What really set me off was the announcement about DDT causing breast cancer. I happened to learn about it in this article, which finished with these irritating final sentences:
While it’s impossible for women to know how much DDT they were exposed to years ago or to go back and change things, there are still steps women can take to reduce their risk of breast cancer, says Karen Kostroff, chief of breast surgery for the North Shore-LIJ Health System in Lake Success, New York.
If you smoke, quit smoking. If you are overweight, work to lose some pounds, she suggests. “Focus on the things you can control,” she says.
While I understand the “no use crying over spilled milk” message Kostroff is sending, the emphasis on individual responsibility and the illusion of control makes me nuts. No, I’m not suggesting humans should be allowed to indulge in any “bad” behavior and not expect consequences. It’s just that when I see statements like this, I immediately read it as a way to blame patients. I ranted about this issue ages ago on this blog in Did You? (read it to understand my point in this post).
I don’t know about other breast cancer patients, but I needed NO encouragement to fall into the bad pattern of trying to figure out what caused my cancer. I remember listening to “Breasts: A Natural and Unnatural History” by Florence Williams a while ago, specifically the part when she discussed exposure to plastics in young children. My mind immediately fled back to back to the summer of 1977; I was 5 going on 6, and I just witnessed the phenomenon of Star Wars. I began collecting the action figures. With great happiness I saved up allowance and chore earnings to add a new doll or spaceship toy to my little universe. Oh, the smell of freshly unpackaged Star Wars action figure—I would just inhale it and loved it the way adults love New Car Smell! (Yes, I still have my collection, unpackaged, so yes I understand they are “worthless”. But not to me.) I never played with Barbie or my life-like baby doll ever again. Growing up in the 70s was GREAT! Uh-oh, did my childhood nerd joy cause my cancer? The thought just kills my spirit.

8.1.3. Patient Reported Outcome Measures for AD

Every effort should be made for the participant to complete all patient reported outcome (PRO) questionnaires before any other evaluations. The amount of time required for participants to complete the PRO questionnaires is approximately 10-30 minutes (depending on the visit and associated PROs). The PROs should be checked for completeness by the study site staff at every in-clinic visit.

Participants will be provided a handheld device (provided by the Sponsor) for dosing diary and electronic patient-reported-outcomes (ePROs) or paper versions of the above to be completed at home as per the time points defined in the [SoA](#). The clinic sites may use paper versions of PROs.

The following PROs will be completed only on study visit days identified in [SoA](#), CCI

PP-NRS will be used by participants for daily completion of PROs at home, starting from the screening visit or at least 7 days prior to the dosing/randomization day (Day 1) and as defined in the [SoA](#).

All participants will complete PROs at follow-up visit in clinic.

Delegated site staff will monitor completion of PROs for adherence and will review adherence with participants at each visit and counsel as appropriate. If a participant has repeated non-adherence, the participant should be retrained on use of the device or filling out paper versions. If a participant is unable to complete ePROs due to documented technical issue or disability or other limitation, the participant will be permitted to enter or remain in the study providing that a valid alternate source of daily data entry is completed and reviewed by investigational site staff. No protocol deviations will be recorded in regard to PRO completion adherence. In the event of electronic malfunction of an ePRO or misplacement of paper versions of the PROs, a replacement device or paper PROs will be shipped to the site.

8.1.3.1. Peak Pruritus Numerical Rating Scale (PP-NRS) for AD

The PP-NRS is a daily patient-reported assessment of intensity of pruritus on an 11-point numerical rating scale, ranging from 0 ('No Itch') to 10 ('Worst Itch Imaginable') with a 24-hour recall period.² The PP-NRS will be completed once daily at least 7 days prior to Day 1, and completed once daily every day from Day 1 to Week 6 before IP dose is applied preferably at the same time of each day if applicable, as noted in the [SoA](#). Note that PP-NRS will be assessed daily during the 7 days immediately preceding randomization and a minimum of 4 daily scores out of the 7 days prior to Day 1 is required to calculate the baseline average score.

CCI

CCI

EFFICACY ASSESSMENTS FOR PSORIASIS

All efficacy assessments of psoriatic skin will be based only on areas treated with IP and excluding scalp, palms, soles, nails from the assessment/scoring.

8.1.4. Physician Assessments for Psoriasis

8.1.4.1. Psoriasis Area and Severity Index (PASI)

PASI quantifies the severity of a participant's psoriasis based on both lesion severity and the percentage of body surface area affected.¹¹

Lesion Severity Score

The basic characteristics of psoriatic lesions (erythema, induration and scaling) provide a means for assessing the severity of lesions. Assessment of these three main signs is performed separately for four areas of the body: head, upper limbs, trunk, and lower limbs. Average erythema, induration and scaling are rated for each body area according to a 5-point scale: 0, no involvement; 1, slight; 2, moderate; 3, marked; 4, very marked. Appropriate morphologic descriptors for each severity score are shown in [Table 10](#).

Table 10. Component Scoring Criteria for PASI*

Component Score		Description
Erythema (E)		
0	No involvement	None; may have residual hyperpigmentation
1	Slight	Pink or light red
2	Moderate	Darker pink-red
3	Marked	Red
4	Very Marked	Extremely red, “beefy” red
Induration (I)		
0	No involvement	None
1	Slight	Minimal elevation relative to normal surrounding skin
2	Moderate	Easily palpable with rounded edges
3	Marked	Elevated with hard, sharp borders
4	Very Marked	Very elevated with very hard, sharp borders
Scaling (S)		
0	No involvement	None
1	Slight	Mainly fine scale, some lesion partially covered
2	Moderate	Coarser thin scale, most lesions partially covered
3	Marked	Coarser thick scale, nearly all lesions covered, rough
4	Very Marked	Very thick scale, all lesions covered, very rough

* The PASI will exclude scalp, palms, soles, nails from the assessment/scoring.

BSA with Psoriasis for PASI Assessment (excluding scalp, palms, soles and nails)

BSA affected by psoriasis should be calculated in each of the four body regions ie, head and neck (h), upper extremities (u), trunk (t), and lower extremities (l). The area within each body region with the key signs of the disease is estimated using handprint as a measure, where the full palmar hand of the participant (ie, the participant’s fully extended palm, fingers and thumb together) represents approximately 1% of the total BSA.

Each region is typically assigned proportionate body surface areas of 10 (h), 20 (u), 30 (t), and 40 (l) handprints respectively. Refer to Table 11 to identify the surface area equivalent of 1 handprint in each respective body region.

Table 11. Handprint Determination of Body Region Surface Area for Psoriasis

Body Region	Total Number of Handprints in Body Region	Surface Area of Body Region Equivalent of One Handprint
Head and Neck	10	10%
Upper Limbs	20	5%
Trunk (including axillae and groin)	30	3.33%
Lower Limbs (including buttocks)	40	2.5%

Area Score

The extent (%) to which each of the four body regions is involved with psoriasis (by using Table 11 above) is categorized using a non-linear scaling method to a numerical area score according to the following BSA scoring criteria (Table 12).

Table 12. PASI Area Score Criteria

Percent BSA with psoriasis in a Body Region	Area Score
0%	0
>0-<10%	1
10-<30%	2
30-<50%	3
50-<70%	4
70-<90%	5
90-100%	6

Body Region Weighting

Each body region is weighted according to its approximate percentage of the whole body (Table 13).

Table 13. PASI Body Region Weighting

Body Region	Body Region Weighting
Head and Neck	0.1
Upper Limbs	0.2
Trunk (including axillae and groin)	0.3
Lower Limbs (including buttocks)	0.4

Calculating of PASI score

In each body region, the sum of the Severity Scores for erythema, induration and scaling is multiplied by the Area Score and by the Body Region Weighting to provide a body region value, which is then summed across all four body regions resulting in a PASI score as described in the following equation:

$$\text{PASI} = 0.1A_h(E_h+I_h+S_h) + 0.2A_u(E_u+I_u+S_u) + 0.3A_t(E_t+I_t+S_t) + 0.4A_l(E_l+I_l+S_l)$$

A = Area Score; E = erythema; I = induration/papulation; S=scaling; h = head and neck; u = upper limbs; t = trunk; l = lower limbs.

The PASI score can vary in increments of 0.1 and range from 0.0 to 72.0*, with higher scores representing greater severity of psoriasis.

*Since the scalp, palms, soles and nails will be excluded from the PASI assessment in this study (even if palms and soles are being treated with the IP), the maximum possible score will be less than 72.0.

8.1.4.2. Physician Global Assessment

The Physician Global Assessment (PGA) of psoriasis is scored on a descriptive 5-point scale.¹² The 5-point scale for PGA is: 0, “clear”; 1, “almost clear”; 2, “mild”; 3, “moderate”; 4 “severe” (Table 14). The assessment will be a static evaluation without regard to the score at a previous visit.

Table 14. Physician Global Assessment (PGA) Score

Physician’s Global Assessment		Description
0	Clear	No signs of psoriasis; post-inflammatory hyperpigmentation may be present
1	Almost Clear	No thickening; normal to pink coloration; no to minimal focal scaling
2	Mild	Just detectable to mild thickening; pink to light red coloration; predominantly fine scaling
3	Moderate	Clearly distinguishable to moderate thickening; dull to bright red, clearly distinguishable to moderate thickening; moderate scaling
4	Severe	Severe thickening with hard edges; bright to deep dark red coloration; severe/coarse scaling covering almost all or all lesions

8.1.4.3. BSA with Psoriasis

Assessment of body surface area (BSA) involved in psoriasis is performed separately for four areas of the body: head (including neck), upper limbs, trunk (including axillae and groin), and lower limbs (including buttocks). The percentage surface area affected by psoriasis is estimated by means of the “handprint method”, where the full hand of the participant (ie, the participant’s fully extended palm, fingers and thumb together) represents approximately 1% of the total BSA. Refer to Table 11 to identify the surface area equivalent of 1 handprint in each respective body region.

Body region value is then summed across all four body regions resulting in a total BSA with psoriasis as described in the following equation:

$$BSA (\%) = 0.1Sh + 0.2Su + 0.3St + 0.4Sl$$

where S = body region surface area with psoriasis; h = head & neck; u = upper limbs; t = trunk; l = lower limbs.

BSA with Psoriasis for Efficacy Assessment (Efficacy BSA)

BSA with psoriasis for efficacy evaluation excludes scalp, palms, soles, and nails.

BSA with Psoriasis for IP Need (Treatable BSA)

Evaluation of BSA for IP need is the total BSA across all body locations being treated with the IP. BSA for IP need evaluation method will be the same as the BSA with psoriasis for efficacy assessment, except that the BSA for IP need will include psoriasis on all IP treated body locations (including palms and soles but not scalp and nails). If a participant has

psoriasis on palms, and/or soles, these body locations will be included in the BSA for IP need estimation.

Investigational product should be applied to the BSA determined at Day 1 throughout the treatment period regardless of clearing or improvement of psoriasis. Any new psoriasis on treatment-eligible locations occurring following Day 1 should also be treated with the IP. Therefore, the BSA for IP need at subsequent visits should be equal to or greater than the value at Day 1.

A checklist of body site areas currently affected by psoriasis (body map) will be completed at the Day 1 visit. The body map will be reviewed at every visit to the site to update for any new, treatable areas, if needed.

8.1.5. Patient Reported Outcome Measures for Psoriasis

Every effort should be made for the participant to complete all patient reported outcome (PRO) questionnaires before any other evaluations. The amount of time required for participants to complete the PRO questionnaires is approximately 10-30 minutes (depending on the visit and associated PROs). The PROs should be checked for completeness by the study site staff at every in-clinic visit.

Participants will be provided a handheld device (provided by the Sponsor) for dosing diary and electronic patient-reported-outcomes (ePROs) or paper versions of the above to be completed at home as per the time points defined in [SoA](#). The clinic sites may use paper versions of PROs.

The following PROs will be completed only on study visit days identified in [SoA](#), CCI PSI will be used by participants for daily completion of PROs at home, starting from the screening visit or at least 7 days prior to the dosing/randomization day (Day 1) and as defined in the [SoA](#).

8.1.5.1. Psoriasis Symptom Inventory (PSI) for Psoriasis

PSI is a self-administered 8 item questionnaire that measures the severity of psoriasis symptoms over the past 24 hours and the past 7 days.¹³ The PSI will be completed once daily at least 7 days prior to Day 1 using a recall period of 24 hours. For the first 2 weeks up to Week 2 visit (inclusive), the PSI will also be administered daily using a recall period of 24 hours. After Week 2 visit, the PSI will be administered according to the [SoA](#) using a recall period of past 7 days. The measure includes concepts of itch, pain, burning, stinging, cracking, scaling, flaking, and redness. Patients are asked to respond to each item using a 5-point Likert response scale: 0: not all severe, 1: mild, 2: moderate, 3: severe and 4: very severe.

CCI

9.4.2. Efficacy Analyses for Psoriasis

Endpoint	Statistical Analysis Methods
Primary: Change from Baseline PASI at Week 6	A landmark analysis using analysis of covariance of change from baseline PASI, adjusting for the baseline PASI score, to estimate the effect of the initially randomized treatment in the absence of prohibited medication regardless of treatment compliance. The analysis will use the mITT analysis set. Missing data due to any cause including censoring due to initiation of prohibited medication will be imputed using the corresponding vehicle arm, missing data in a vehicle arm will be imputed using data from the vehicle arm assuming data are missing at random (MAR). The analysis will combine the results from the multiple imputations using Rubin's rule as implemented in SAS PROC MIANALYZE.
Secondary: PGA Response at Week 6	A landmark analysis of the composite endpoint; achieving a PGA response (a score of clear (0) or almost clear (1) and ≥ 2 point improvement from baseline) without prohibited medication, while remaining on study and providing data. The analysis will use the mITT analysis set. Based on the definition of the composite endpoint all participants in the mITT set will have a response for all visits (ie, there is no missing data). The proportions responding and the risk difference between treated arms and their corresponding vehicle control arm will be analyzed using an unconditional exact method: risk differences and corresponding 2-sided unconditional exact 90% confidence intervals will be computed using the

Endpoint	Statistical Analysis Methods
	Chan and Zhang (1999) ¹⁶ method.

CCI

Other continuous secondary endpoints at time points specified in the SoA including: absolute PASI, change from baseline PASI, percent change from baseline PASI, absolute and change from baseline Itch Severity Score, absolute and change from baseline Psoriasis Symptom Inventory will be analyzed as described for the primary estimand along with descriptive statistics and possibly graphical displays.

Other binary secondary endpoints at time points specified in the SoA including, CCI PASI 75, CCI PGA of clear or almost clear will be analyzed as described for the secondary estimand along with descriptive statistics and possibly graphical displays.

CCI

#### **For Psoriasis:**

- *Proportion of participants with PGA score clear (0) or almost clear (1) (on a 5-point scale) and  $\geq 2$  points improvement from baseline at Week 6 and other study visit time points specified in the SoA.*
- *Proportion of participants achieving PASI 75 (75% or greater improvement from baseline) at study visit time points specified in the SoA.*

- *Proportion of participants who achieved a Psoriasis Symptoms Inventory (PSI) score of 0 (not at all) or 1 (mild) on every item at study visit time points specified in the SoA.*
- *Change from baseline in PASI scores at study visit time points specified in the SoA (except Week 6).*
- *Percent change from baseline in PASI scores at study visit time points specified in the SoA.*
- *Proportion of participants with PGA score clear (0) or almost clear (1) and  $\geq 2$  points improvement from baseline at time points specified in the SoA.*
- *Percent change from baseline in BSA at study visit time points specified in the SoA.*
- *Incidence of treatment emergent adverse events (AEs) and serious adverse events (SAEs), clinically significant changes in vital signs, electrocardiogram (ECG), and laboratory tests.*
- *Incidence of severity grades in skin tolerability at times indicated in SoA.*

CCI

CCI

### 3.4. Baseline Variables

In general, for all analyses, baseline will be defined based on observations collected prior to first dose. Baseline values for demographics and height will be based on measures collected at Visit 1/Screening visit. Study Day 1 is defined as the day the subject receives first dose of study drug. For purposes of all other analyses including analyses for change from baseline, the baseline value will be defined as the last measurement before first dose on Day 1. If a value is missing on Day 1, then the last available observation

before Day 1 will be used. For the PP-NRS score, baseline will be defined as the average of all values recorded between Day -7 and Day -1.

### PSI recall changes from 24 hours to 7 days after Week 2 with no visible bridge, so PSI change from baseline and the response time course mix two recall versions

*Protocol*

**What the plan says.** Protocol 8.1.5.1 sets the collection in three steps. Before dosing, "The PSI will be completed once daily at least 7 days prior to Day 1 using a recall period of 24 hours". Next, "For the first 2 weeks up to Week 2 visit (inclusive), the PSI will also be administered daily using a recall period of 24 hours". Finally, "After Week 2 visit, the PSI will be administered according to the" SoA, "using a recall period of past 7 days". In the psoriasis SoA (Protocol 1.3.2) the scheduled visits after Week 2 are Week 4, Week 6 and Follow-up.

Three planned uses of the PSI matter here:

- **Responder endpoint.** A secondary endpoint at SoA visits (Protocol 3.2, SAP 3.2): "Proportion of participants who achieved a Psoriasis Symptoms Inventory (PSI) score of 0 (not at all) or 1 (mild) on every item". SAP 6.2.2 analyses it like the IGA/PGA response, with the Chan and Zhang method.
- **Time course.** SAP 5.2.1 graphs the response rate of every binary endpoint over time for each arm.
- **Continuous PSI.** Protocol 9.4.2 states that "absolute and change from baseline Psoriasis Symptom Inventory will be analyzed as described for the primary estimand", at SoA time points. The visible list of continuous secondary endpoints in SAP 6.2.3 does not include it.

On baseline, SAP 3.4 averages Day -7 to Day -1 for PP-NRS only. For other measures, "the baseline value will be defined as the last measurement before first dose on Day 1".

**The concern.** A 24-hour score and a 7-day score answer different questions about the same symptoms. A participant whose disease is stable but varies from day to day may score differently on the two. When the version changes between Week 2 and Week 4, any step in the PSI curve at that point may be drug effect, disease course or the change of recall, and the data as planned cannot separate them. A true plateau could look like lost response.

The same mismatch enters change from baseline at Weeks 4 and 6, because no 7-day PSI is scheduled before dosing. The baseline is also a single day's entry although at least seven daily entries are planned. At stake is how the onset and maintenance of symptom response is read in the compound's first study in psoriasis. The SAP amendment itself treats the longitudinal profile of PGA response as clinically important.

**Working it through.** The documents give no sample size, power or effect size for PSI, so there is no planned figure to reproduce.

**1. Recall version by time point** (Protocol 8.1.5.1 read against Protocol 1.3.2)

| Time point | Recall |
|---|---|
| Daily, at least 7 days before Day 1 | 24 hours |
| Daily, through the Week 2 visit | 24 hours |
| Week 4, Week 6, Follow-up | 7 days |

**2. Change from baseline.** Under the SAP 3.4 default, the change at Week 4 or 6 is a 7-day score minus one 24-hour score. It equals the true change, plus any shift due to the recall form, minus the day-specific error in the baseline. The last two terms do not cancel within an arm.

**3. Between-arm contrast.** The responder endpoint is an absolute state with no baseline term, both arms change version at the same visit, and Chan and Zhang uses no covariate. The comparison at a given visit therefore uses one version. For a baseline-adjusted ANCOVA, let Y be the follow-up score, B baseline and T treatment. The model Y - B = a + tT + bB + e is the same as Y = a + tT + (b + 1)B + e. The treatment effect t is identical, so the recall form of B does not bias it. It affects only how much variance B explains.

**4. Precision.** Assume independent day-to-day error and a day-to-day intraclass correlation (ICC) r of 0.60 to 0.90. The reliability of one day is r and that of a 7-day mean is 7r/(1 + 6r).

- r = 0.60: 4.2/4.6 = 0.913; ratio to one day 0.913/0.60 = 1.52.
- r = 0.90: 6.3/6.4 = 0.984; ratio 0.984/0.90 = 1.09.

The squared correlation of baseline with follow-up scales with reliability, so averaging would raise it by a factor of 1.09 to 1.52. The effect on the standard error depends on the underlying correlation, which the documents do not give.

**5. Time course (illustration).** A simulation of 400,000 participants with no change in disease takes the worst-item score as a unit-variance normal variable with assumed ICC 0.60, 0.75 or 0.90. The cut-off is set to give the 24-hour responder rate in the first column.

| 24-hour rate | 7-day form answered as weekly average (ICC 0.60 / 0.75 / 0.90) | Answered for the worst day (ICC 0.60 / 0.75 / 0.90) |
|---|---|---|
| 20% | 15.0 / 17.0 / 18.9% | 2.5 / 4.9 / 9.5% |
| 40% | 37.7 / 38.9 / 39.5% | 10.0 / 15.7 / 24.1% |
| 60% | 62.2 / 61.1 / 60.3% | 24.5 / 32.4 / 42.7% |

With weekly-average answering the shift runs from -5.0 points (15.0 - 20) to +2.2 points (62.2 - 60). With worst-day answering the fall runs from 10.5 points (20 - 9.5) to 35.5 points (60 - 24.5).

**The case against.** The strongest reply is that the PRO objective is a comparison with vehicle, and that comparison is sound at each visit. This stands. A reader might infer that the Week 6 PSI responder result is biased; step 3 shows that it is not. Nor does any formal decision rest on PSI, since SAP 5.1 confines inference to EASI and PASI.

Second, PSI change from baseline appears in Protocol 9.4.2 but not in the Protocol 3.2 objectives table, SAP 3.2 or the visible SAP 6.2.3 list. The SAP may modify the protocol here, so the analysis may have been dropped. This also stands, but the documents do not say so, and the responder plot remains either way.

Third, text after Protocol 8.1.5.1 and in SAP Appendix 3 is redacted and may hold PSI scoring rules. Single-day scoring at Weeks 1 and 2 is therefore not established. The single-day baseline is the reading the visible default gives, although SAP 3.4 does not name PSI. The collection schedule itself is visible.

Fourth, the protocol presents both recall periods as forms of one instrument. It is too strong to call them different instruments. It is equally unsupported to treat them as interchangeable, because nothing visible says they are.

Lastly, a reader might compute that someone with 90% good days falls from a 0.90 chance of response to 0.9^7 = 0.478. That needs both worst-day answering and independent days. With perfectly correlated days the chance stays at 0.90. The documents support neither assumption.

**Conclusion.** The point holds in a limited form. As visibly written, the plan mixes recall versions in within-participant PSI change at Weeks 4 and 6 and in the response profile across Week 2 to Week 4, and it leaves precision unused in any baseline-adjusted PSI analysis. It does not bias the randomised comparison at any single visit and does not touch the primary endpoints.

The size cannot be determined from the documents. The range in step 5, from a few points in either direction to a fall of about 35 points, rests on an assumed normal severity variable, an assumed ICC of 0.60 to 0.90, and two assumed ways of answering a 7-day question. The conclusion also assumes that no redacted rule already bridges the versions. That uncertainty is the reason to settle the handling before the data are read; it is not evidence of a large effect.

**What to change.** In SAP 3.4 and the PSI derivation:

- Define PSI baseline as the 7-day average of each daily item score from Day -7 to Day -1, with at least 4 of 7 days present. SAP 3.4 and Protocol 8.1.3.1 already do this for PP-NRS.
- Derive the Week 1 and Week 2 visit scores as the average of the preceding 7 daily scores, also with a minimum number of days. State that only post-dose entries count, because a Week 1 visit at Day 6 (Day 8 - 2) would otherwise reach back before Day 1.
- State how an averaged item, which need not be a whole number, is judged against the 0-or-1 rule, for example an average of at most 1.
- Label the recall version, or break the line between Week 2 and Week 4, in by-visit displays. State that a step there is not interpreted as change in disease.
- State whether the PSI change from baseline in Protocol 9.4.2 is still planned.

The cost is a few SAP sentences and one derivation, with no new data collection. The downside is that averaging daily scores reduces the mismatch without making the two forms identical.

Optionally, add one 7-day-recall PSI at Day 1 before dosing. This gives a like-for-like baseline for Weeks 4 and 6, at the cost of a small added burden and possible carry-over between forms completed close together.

But, hey, no use crying over the proverbial milk I spilled, right? My point is, the general population loves statements like Kostroff’s, they must; so they can convince their own selves that they are “safe”. It is fear that drives the blame. (Seriously just repeating myself here, read Did You?, my post from early 2014) Cancer and death are scary things, and the idea of doing everything “right” gives people a false sense of control, of security. I no longer have a sense of those things.